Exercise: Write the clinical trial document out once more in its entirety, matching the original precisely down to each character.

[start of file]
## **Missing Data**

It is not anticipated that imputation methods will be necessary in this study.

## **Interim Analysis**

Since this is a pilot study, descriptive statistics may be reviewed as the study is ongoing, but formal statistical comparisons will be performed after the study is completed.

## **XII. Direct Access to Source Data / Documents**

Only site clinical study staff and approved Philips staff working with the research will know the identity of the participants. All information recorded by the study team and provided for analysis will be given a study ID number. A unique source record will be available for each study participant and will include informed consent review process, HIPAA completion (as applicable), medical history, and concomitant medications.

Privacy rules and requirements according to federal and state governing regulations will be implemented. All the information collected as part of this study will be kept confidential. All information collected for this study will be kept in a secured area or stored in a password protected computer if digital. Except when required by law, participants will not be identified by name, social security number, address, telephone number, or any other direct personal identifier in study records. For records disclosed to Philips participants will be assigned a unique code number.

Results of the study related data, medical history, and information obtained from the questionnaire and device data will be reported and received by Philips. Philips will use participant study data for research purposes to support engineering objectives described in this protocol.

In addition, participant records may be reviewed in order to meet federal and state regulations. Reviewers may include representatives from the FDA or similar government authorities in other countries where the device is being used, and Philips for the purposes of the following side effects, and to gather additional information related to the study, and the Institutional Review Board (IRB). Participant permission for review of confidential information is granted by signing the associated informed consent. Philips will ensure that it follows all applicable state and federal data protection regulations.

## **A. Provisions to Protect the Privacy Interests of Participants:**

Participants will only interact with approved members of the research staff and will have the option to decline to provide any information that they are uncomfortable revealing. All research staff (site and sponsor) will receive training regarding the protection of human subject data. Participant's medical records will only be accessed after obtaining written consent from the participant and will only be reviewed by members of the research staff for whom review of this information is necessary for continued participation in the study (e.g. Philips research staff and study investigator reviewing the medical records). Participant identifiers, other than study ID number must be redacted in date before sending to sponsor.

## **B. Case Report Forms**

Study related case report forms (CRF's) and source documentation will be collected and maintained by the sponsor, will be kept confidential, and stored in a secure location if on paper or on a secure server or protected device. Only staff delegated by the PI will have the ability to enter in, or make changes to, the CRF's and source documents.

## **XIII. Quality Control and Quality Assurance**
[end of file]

## **Missing Data**

It is not anticipated that imputation methods will be necessary in this study.

## **Interim Analysis**

Since this is a pilot study, descriptive statistics may be reviewed as the study is ongoing, but formal statistical comparisons will be performed after the study is completed.

## **XII. Direct Access to Source Data / Documents**

Only site clinical study staff and approved Philips staff working with the research will know the identity of the participants. All information recorded by the study team and provided for analysis will be given a study ID number. A unique source record will be available for each study participant and will include informed consent review process, HIPAA completion (as applicable), medical history, and concomitant medications.

Privacy rules and requirements according to federal and state governing regulations will be implemented. All the information collected as part of this study will be kept confidential. All information collected for this study will be kept in a secured area or stored in a password protected computer if digital. Except when required by law, participants will not be identified by name, social security number, address, telephone number, or any other direct personal identifier in study records. For records disclosed to Philips participants will be assigned a unique code number.

Results of the study related data, medical history, and information obtained from the questionnaire and device data will be reported and received by Philips. Philips will use participant study data for research purposes to support engineering objectives described in this protocol.

In addition, participant records may be reviewed in order to meet federal and state regulations. Reviewers may include representatives from the FDA or similar government authorities in other countries where the device is being used, and Philips for the purposes of the following side effects, and to gather additional information related to the study, and the Institutional Review Board (IRB). Participant permission for review of confidential information is granted by signing the associated informed consent. Philips will ensure that it follows all applicable state and federal data protection regulations.

## **A. Provisions to Protect the Privacy Interests of Participants:**

Participants will only interact with approved members of the research staff and will have the option to decline to provide any information that they are uncomfortable revealing. All research staff (site and sponsor) will receive training regarding the protection of human subject data. Participant's medical records will only be accessed after obtaining written consent from the participant and will only be reviewed by members of the research staff for whom review of this information is necessary for continued participation in the study (e.g. Philips research staff and study investigator reviewing the medical records). Participant identifiers, other than study ID number must be redacted in date before sending to sponsor.

## **B. Case Report Forms**

Study related case report forms (CRF's) and source documentation will be collected and maintained by the sponsor, will be kept confidential, and stored in a secure location if on paper or on a secure server or protected device. Only staff delegated by the PI will have the ability to enter in, or make changes to, the CRF's and source documents.

## **XIII. Quality Control and Quality Assurance**